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Marijuana:
It's Nowhere Near As Scary
As They Want Us To Believe


"The concern with marijuana is not born out of any culture-war mentality, but out of what the science tells us about the drugís effects.

And the science, though still evolving, is clear: marijuana use is harmful. It is associated with dependence, respiratory and mental illness, poor motor performance, and cognitive impairment, among other negative effects.

We know that over 110,000 people who showed up voluntarily at treatment facilities in 2007 reported marijuana as their primary substance of abuse. Additionally, in 2008 marijuana was involved in 375,000 emergency visits nationwide.

Several studies have shown that marijuana dependence is real and causes harm. We know that more than 30 percent of past-year marijuana users age 18 and older are classified as dependent on the drug, and that the lifetime prevalence of marijuana dependence in the US population is higher than that for any other illicit drug. Those dependent on marijuana often show signs of withdrawal and compulsive behavior.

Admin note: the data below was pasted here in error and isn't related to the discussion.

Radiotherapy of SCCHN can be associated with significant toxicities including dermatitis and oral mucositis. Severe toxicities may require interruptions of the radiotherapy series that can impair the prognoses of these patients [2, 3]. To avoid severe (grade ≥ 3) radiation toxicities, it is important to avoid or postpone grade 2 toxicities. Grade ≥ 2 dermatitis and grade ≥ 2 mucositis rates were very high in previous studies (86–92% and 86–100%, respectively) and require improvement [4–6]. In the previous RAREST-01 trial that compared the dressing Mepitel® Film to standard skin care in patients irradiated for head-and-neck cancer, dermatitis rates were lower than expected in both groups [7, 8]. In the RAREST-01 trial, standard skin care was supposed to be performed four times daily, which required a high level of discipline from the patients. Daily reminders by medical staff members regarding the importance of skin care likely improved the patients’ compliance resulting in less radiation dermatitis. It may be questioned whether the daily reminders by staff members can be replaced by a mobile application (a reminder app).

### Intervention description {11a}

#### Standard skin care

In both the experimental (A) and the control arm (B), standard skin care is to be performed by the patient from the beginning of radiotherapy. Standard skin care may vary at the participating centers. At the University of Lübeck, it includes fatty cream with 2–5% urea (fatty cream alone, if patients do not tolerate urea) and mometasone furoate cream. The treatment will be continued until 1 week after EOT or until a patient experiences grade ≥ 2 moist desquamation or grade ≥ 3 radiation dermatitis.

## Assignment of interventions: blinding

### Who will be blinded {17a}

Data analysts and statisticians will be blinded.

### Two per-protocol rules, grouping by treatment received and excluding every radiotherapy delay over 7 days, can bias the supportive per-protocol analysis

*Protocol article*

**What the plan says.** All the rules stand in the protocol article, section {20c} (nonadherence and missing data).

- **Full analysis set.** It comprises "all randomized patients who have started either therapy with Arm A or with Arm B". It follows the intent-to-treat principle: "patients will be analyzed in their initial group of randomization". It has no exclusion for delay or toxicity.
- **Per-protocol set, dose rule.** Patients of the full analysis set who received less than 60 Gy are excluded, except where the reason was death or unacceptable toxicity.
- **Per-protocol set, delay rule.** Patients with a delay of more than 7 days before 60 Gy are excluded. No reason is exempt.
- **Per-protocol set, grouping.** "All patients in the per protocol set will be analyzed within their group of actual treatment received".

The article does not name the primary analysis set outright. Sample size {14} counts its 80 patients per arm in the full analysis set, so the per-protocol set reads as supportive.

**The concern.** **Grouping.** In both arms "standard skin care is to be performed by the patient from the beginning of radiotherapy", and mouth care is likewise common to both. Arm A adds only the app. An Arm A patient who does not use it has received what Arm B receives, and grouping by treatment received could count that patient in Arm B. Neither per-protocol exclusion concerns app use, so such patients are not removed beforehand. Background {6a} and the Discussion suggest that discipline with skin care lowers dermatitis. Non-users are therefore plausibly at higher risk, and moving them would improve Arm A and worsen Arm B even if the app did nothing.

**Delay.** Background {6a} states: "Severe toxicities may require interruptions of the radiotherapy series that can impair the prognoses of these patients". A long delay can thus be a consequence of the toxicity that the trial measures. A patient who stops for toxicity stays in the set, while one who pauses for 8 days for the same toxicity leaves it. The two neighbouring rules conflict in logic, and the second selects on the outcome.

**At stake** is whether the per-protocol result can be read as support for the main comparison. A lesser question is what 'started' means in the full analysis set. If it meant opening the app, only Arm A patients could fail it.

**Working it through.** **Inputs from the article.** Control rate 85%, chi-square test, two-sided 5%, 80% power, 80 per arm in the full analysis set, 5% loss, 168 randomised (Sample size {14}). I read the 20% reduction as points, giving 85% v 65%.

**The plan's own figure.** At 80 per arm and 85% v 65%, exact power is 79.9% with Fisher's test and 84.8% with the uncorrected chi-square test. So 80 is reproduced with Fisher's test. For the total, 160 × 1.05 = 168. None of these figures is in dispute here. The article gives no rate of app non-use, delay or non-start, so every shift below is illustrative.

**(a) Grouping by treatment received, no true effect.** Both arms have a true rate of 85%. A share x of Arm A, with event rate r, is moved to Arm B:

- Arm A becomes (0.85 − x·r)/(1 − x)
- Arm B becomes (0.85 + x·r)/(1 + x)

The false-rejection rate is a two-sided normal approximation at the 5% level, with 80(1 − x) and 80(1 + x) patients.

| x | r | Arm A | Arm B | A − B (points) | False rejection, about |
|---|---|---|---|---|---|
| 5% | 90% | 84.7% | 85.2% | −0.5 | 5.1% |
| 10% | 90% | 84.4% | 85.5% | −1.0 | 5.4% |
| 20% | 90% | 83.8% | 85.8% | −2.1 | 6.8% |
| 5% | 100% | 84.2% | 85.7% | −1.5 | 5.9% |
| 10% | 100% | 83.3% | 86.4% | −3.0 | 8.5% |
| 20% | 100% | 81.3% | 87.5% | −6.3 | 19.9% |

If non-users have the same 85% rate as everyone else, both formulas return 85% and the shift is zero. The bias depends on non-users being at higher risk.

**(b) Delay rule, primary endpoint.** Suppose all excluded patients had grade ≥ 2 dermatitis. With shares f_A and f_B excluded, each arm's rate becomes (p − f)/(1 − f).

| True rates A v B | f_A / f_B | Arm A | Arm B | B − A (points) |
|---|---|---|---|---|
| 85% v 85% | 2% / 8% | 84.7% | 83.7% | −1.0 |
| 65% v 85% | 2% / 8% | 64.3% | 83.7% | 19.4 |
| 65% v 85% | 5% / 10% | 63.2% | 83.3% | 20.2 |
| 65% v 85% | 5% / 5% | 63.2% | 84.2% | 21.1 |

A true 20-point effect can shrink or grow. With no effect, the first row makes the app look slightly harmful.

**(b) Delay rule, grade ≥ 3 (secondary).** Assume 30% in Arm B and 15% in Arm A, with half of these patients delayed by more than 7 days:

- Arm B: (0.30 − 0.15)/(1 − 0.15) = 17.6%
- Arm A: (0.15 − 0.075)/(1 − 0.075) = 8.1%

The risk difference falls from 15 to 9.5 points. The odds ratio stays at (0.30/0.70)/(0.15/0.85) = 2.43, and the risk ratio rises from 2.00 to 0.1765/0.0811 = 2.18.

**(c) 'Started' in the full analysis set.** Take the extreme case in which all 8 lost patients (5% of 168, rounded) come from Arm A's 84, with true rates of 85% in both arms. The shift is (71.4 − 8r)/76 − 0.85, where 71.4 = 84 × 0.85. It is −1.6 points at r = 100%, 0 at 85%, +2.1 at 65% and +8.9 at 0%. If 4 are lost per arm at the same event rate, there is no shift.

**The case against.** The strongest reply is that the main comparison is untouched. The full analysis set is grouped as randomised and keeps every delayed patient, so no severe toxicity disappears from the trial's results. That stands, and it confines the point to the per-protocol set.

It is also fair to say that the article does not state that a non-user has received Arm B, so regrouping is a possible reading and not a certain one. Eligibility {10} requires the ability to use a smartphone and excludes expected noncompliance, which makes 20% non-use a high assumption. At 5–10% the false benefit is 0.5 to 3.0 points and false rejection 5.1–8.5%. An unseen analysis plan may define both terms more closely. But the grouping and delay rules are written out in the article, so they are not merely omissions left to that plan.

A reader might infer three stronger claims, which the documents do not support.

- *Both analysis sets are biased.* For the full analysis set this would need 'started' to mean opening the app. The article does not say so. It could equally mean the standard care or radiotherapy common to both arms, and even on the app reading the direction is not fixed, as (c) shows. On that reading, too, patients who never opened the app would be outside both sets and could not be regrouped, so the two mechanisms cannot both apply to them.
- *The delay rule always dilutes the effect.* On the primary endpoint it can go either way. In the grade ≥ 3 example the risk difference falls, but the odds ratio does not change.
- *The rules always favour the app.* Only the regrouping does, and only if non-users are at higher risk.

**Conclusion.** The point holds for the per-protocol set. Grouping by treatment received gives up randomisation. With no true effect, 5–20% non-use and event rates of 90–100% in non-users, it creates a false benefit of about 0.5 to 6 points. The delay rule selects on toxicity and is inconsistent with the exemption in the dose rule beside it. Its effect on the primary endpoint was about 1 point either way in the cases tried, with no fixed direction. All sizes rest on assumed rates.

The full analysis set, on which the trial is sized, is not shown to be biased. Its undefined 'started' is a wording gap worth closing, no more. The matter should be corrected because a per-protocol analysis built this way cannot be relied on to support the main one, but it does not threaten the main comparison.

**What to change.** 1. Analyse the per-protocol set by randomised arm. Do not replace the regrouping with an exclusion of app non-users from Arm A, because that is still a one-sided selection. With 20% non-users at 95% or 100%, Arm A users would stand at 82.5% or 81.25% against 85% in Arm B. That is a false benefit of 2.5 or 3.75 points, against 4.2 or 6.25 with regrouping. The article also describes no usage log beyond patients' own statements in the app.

Traveling the country, Iíve often heard from local treatment specialists that marijuana dependence is as a major problem at call-in centers offering help for people using drugs."

-- Statement from ONDCP Director R. Gil Kerlikowske,
Why Marijuana Legalization Would Compromise Public Health and Public Safety,
Annotated Remarks, Delivered at the California Police Chiefs Association Conference,
March 4th, 2010 San Jose, CA, pp.7-8


People have been saying all sorts of things about the "dangers" of marijuana for a very long time. But the reality of the situation is nowhere near as dire as it is made to seem. Indeed, the government's own data show that 98 percent of past year marijuana users do not end up in the ER to "mention" that they use marijuana, and similarly, that only a small percentage of users end up in rehab (mostly referred through the legal system). And the potency issue can't be all that significant given that synthetic THC (marijuana's principle psychoactive agent) is available by prescription. If THC in natural marijuana is scary and dangerous (DEA Schedule I), it seems illogical that it can be obtained in near 100 percent strength as an FDA approved "safe and effective" medicine (DEA Schedule III). See for yourself: it's called Marinol. And why in the world would so many people try marijuana -- and keep using it -- if it were truly "dangerous?"